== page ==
THE superbowl brings together 100 million people… and the decision to watch the Super Bowl is literally the only thing 100 million people could agree on. Sometimes millions of people will find themselves enthralled by amazing musical moments during the halftime show, and sometimes they will be unwitting witnesses to a multi-car cultural pile-up.
The halftime show didn’t really begin to appeal to a national audience until several decades into Super Bowl history, so we’ve ruled out the marching band, children’s choir, and “Up With People”. Instead, we’ll focus on when the people producing these shows really should have known better…or would find out the error of their ways in about 12 minutes, more or less. We start with a Beatle…
10. Paul McCartney (Super Bowl XXXIX, 2005): The ultimate boomer halftime show. NFL and halftime producers needed to figure out what they thought was the halftime trend of feistiness and immorality (gasp!), so following an infamous halftime incident which we will discuss below, the league brought the most harmless. possible interpreter. McCartney stroll through a laid-back Beatles tour and solo hitskicking off a string of memorable Boomer legends (the Stones, Bruce Springsteen, Tom Petty) who would hold the line with safe, family-friendly classic rock through the end of the decade.
9. Indiana Jones (Super Bowl XXIX, 1995): When is a halftime show not a halftime show? When it comes to a straight-up ad for an amusement park ride, a goofy, college-level dramatic performance on a multimillion-dollar budget. The 1995 halftime show was basically a TV version of a Disneyland Indiana Jones ride, and watching it was about as much fun as watching someone else enjoy a roller coaster. Whoever lit up this mess chose the wrong way.
8. The Who (Super Bowl XLIV, 2010): One of the quintessential early rock bands ended up being the last rock band to date – and possibly ever – to headline the halftime show. Considering The Who was talking about breaking up as far back as 1982, their Super Bowl halftime show four decades later wasn’t exactly cutting-edge material for young people. Everyone just looked tired as the group walked through a five-song medley of their greatest hits. The “hope I die before I get old” angle is tired, so let’s try this: meet the new boss, much worse than the old boss. Or maybe Old Man Wasteland.
7. “Winter Magic” (Super Bowl XXVI, 1992): Ah, those were more innocent days, a time when you could prepare an over-the-top Broadway show with skaters and sparklers and holiday songs and call it a halftime show. You know what? Those more innocent days stank. This Ice Capades silliness didn’t belong on an NFL pitch anywhere, and the league finally started kicking these productions off the stage soon after.
6. Black-Eyed Peas (Super Bowl XLV, 2011): Every generation has its own chaotic Super Bowl halftime show. It’s always a desperate attempt to get as much attention as possible by throwing familiar names together on stage, whether or not they can, you know, perform. The Black-Eyed Peas, Usher, Slash and hordes of local drill crews have come together to an attempt at a musical stew that ended up looking more like glowing neon slime. Don’t be embarrassed that you liked this stuff, everyone liked it. But let’s never talk about Fergie’s attempt at “Sweet Child O’ Mine” again.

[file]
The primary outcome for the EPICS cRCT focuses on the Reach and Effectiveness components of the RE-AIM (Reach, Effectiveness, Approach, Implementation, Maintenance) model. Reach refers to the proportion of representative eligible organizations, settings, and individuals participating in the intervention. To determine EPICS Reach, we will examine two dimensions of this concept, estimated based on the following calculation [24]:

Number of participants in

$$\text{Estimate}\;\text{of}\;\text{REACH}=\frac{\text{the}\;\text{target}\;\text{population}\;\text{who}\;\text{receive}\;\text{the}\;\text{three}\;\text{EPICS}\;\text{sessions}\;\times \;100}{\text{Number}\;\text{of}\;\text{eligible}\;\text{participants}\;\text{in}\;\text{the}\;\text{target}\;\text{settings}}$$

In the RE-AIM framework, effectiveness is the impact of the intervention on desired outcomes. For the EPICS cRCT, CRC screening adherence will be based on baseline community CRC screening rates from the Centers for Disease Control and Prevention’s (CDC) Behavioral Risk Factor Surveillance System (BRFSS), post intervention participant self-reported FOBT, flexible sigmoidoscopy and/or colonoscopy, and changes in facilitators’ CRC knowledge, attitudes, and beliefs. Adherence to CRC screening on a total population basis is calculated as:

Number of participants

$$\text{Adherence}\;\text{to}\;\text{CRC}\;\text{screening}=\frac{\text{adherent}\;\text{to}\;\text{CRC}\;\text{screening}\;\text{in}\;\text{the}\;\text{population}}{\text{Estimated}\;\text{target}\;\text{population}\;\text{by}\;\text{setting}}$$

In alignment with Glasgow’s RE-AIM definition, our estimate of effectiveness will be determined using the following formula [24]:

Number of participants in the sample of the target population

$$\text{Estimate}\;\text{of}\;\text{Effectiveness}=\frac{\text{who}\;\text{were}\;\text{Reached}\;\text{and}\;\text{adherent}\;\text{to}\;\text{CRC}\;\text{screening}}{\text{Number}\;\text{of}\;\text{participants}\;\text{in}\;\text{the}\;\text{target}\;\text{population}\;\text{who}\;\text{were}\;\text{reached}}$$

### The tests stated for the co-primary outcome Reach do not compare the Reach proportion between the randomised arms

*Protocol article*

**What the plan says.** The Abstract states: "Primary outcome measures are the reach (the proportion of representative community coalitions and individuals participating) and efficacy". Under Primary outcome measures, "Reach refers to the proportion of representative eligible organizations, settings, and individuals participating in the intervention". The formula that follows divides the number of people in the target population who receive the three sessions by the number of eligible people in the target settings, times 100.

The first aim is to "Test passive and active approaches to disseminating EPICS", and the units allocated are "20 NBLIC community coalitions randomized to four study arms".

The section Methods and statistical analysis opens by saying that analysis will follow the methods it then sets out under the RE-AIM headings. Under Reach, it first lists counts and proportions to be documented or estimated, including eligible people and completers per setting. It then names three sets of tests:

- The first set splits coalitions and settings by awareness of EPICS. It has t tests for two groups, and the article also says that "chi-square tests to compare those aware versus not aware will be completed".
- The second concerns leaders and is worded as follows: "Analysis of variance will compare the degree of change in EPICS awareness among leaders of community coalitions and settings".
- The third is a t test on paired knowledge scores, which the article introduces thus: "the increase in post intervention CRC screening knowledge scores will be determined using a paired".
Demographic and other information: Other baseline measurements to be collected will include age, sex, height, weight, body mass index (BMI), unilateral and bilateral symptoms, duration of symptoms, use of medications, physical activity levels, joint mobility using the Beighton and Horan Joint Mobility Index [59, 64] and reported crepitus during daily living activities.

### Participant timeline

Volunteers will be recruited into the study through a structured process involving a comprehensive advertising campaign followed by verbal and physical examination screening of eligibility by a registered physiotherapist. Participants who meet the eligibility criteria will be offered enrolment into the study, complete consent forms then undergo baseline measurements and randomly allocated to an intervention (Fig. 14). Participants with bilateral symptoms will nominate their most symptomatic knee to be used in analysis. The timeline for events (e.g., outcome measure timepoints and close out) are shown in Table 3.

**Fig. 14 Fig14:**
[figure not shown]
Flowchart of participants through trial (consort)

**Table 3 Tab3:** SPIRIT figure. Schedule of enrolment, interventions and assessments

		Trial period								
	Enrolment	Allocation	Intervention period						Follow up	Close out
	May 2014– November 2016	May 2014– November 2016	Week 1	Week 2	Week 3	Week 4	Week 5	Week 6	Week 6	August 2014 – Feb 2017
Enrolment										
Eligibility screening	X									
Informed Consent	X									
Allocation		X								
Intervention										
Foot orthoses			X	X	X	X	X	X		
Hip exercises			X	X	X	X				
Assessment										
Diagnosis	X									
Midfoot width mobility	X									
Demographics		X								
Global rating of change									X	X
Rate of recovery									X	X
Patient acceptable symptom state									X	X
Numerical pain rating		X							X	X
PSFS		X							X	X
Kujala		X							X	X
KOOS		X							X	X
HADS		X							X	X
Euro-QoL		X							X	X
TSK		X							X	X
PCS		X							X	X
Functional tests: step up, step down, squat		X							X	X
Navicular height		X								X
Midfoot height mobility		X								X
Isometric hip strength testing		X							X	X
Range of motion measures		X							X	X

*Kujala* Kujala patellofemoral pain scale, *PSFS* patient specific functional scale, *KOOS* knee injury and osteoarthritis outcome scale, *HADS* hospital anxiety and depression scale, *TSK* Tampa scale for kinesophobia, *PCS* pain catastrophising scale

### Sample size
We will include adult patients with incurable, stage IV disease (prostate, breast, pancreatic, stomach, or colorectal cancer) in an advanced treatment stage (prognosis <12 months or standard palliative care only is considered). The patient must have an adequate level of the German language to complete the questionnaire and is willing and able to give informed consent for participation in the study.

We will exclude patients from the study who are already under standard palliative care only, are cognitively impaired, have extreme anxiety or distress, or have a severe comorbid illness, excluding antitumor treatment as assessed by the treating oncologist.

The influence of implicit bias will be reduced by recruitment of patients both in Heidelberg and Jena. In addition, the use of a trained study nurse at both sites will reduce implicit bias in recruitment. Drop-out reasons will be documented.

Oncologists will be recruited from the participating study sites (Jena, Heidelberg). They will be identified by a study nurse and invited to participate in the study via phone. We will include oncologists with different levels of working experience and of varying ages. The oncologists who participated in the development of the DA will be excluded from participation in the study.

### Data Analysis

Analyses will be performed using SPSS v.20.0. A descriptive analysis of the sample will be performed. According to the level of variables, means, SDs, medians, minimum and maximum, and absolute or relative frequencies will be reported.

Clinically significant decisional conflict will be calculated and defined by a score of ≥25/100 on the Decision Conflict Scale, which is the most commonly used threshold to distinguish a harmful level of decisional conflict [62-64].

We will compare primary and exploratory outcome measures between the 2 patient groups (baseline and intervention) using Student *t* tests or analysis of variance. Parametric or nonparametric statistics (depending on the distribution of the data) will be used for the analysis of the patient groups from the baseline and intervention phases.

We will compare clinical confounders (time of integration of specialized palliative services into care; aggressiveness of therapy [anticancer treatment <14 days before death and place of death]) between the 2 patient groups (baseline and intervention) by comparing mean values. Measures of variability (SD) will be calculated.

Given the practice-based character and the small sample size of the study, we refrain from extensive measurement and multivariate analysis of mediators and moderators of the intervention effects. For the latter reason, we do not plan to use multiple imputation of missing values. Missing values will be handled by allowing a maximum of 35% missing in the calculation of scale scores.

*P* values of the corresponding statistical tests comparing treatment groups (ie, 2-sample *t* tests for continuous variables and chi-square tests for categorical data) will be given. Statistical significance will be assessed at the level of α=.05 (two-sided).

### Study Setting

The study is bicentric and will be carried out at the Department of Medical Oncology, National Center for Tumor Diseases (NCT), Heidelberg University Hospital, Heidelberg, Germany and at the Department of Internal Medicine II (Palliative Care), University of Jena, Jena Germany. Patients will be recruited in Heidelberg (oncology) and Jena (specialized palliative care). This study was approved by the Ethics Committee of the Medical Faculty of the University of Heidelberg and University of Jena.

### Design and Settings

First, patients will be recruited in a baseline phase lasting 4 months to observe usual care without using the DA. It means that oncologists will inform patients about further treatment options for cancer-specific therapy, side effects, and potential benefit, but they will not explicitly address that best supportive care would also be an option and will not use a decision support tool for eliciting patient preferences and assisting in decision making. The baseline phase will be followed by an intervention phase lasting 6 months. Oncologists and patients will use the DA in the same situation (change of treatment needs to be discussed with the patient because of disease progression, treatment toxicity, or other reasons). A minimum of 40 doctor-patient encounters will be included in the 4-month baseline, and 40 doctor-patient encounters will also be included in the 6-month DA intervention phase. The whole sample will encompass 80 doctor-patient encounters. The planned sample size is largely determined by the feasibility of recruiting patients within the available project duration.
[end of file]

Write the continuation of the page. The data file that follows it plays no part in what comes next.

5. Blues Brothers (Super Bowl XXXI, 1997): This one is bad from the jump “Fox News Special Report”. Yes, there was a time when America was fascinated by a group of comedians who danced to classic R&B. No, we don’t know why either. Not even appearances by ZZ Top and James Brown can redeem this disaster, though it’s amusing to think of little kids all over the country asking their parents what “Tush” is.
4. It’s a Small World (Super Bowl XXV, 1991): The boost of going from Whitney Houston’s transcendent national anthem to this gloppy Disney mess should have put viewers into concussion protocol. Is it wrong to hate a halftime show made up entirely of kids? If said kids are singing “It’s A Small World,” hating the show is practically your patriotic duty. If you’re tempted to complain about current halftime shows, look carefully at what your parents and grandparents had to put up with it and stop complaining.
3. Aerosmith, Britney Spears, N’Sync, Nelly, Mary J. Blige (Super Bowl XXXV, 2001): Just a mess. It was the equivalent of “Do you like pizza, burgers, wings and tacos?” How about a pizza-burger-wing taco! “Trying to please everyone, this musical styles dogs breakfast (and fashion) eventually crumbles into an incredibly awkward “Walk This Way” dance chant. Hey, it was 2001, nobody knew better.
2. Elvis Presto (Super Bowl XXIII, 1989): We dare you to pass this video of a magician pretending to be Elvis – “Elvis Presto”, of course – without backing up so hard that you pull a muscle. Mr. Presto lip-syncs through an attempted card trick – “Everyone in the stands, let’s hear it for your card because the choice depends on your applause” – which collapses, and the 3D glasses n didn’t quite work as advertised. Completely absurd chaosbut then you don’t make a huge miss if you don’t make a huge swing.
1. Janet Jackson and Justin Timberlake (Super Bowl XXXVIII, 2004): Another hodgepodge halftime show throwing it all on the wall — everyone from Nelly to Jessica Simpson to Kid Rock were on stage at one time or another — culminated in one of the most infamous moments on TV, as Justin Timberlake ripped a part of Janet Jackson’s bustier to reveal – gasp! – her nipple. The performance itself was good in a typical over-the-top halftime show, but the backlash, from the destruction of Jackson’s career to the way Timberlake skated to the overstretched public moral posture, made this moment the one of the most notorious in American entertainment. history. The backlash of this moment would rock popular culture for years, and for no good reason.